Blooming Time: A Mechanical Flower

Beautiful project-in-progress from Samantha Song up on Hackster.io.

When I was young, I loved to play with plants, and one of my favourites is the mimosa plant, which will close when touched. However, in fantasy tales, flowers would open when they are touched, and I wanted to recreate this magical effect in my project.

With the 1 year anniversary of my boyfriend and I nearing, I wanted to dedicate to him a special present that I made myself, hence the birth of this flower. As both of us are forgetful people, I wanted the flower to remind us of special days, with the flower lighting up in a colour for each important day. On each day of the week, one of the petals will light up, reminding you of the day of the week in a unique and fun way. Not only is it a beautiful timepiece, when the flower is touched and “open”, it will also tell you the temperature, humidity, date etc., giving it a useful daily function.

Read more.

British Airways posts top ten predictions for the use of 3D printing in planes

British Airways, the UK’s flag-carrying airline, has stated that it is exploring the possibility of using 3D printers to create aircraft cabin parts. Envisioning a future in which 3D printers are placed in airports and potentially on the planes themselves, the airline compiled a list of the top ten applications it predicts will benefit from […]

ETH Zürich researchers develop novel glass 3D printing method

Scientists from the Complex Materials Group at ETH Zürich, Switzerland, have 3D printed glass objects using a specialized resin and Digital Light Processing (DLP).  As stated in the study published in a recent issue of Natural Materials, this method leverages the photopolymerization-induced phase separation of hybrid resins containing plastic and organic molecules. This creates complex glass parts with high […]

2019 Year in Review: Industrial 3D Printing

We continue to see industrial 3D printing increase in speed, size and capability, while dropping in cost as signs point to its integration into the larger manufacturing industry. This year, there were a number of announcements that reinforce this trend, including mergers, acquisitions, partnerships and product releases.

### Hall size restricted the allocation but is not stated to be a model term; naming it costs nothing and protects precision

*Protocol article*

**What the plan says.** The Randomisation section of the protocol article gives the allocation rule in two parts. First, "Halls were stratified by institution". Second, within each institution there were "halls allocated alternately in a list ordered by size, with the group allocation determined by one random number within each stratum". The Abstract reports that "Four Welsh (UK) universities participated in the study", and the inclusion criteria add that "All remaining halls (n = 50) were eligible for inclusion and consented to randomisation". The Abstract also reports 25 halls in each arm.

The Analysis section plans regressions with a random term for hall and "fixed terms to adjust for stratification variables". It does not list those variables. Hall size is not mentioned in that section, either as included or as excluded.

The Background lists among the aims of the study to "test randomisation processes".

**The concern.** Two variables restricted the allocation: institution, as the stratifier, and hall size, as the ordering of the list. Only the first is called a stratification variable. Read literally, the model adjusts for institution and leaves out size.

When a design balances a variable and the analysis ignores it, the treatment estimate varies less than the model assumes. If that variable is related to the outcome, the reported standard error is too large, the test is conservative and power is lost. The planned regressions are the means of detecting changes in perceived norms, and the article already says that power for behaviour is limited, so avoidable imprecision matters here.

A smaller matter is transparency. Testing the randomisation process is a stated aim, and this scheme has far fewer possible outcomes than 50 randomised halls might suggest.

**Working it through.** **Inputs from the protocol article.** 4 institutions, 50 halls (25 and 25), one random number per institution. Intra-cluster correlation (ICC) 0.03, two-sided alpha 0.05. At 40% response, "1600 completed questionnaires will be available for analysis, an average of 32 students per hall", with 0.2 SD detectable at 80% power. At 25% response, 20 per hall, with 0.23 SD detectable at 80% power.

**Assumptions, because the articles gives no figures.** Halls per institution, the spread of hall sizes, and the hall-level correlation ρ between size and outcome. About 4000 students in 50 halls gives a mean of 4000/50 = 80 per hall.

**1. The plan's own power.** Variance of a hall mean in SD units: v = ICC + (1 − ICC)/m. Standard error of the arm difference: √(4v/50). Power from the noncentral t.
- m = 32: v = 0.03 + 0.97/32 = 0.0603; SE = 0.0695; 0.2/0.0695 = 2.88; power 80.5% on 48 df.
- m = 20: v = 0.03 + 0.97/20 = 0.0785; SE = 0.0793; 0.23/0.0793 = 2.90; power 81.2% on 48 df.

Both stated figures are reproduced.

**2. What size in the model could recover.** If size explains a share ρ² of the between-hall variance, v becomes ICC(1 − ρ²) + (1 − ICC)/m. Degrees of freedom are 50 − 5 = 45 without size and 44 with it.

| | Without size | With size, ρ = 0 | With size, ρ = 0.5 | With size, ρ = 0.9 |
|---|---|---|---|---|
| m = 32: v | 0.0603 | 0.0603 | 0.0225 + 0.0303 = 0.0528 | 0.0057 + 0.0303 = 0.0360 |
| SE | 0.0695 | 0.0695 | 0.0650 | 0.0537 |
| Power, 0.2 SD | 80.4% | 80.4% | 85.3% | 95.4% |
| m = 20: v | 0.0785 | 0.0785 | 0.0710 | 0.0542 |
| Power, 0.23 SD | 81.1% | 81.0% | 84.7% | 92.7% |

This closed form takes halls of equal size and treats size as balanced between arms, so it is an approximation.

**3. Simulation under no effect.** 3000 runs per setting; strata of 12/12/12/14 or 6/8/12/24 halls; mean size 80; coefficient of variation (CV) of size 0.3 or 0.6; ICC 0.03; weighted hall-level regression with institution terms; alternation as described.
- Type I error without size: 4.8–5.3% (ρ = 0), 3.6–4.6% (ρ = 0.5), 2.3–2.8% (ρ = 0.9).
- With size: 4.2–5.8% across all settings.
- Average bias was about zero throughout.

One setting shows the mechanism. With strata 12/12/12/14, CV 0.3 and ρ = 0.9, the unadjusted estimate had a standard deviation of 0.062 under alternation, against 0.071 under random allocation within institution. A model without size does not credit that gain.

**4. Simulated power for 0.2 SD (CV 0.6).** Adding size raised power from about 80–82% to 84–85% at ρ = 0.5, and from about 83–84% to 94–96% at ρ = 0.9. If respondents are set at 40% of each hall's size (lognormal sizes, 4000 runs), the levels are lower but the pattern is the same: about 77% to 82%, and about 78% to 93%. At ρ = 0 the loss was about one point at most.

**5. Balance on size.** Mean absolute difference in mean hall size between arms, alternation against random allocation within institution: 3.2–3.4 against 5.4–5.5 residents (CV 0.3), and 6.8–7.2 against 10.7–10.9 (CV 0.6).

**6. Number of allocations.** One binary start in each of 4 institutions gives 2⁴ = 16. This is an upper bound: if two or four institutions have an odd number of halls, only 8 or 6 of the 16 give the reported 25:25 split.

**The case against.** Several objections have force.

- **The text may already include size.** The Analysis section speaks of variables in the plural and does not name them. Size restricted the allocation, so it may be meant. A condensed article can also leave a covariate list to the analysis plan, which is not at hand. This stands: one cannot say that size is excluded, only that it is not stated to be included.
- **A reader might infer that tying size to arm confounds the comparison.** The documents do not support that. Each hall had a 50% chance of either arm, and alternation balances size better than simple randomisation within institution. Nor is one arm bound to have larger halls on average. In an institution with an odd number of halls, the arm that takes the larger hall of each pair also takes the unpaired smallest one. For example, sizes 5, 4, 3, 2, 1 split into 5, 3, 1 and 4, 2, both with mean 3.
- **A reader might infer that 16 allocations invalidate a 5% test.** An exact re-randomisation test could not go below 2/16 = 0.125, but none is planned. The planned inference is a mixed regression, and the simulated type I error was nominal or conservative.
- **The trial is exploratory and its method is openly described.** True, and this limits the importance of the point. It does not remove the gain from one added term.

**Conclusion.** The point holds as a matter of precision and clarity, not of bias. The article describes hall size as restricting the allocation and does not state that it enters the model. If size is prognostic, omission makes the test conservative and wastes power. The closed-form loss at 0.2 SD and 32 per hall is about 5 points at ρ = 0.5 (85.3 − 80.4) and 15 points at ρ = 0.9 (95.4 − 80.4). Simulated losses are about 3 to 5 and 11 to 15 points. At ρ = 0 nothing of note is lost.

Service Bureaus

This was one of the more important stories of the year, in this author’s opinion, in that it solidified BASF as more than a periphery agent in the AM space. The largest chemical company in the world had slowly been spready its tendrils into the space, developing materials for companies like HP and then acquiring Innofil3D, Advanc3D Materials, Setup Performance, Forward AM. It also continues to develop materials to new 3D printing processes. In addition to Multi Jet Fusion (MJF), BASF has teamed with Paxis, Impossible Objects and Origin for material development.

With the acquisition of San Francisco- and Paris-based service bureau Sculpteo, BASF has established itself as a major player. The fact that it has also invested $25 million in 3D printing software and service company Materialise indicates that it is making significant bets on the service bureau space, with its materials fueling those efforts.

BASF may be the largest chemical company in the world but it’s not the only materials giant in the 3D printing industry. DuPont, Mitsubishi Chemicals, Covestro (Bayer spin-off), Arkema (spin-out of French oil giant Total), Henkel, DSM, Evonik and others were also very active in the space this year (though of course that is to be expected).

Meanwhile, another service bureau marketplace, Xometry, has continued to grow. After closing a $50 million Series D investment earlier in the year, the startup acquired Europe’s largest on-demand manufacturing marketplace, Shift. This will allow it to expand into 12 new countries and access a network of over 4,000 manufacturers.

GKN has also continued to grow its AM activities, acquiring more metal powder makers and California-based 3D printing bureau FORECAST3D, which complements the group’s existing HP Metal Jet technology with a large fleet of Multi Jet Fusion 3D printers. Additionally, GKN Powder Metallurgy opened a third customer center in Germany and one in Michigan, which also serves as its North American headquarters.

Siemens

After completing what it claims was a successful pilot program, Siemens officially launched its  Siemens Additive Manufacturing Network, which allows customers and suppliers to connect for their production needs. It will also integrate HP’s Digital Manufacturing Network and include large manufacturers, including the world’s biggest sporting goods retailer, Decathalon. The tech giant is also working on an end-to-end AM workflow that includes digital inventory, part and cost analysis, production tracking, RFQ processing and scheduling.

Atlas3D is capable of quickly orienting parts and adding support structures to minimize distortion in DMLS.